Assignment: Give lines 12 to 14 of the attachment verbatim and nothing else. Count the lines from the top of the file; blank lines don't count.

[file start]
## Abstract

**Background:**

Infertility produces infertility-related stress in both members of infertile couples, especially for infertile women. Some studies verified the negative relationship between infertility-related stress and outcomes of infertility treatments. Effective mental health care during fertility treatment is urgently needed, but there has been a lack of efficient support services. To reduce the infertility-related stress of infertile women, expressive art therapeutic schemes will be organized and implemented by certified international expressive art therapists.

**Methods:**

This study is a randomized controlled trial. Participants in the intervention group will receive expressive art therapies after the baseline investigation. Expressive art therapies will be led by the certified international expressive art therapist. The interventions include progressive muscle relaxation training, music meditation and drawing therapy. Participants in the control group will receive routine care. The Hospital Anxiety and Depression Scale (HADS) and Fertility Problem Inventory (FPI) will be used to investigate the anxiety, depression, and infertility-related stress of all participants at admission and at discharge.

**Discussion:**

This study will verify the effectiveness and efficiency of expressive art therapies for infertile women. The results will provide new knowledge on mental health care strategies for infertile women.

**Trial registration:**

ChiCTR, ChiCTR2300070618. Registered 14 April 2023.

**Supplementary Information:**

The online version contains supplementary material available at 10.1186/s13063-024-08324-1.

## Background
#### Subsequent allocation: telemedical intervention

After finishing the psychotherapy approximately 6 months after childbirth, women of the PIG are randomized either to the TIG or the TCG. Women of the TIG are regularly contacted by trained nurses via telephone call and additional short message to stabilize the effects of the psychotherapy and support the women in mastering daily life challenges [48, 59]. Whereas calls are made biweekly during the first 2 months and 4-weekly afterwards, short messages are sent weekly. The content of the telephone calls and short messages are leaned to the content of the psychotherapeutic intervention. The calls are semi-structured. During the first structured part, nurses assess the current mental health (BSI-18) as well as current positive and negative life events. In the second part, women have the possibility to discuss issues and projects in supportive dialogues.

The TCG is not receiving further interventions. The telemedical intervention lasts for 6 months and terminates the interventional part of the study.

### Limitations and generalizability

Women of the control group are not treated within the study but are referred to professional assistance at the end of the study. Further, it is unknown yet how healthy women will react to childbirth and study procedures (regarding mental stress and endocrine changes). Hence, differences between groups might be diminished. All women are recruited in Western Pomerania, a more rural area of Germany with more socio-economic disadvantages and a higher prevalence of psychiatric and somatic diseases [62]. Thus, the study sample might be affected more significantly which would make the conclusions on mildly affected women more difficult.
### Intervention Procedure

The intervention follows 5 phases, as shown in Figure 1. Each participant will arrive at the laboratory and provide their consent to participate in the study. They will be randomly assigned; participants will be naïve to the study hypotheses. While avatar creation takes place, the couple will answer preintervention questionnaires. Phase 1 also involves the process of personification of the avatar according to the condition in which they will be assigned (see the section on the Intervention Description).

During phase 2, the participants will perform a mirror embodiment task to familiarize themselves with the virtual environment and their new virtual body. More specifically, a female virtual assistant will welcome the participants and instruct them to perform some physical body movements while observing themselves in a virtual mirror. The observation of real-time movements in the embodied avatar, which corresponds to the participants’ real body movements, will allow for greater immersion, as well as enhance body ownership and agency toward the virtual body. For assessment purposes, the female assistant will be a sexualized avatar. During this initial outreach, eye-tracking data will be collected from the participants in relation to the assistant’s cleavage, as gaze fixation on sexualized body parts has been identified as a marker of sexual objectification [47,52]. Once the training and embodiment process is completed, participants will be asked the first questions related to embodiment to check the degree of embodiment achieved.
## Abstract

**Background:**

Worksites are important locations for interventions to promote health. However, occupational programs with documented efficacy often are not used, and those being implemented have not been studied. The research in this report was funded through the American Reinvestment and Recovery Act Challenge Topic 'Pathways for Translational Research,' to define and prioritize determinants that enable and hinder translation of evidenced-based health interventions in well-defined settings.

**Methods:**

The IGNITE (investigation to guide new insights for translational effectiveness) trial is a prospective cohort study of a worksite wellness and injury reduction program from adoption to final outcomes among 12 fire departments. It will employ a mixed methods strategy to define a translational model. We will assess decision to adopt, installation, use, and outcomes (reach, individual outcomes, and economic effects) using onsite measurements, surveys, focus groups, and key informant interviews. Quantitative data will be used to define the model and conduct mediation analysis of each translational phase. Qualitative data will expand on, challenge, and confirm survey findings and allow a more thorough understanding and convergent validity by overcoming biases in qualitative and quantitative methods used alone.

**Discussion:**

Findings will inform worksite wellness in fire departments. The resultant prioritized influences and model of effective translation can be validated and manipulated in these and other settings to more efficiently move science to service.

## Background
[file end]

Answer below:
## Background
#### Subsequent allocation: telemedical intervention

After finishing the psychotherapy approximately 6 months after childbirth, women of the PIG are randomized either to the TIG or the TCG. Women of the TIG are regularly contacted by trained nurses via telephone call and additional short message to stabilize the effects of the psychotherapy and support the women in mastering daily life challenges [48, 59]. Whereas calls are made biweekly during the first 2 months and 4-weekly afterwards, short messages are sent weekly. The content of the telephone calls and short messages are leaned to the content of the psychotherapeutic intervention. The calls are semi-structured. During the first structured part, nurses assess the current mental health (BSI-18) as well as current positive and negative life events. In the second part, women have the possibility to discuss issues and projects in supportive dialogues.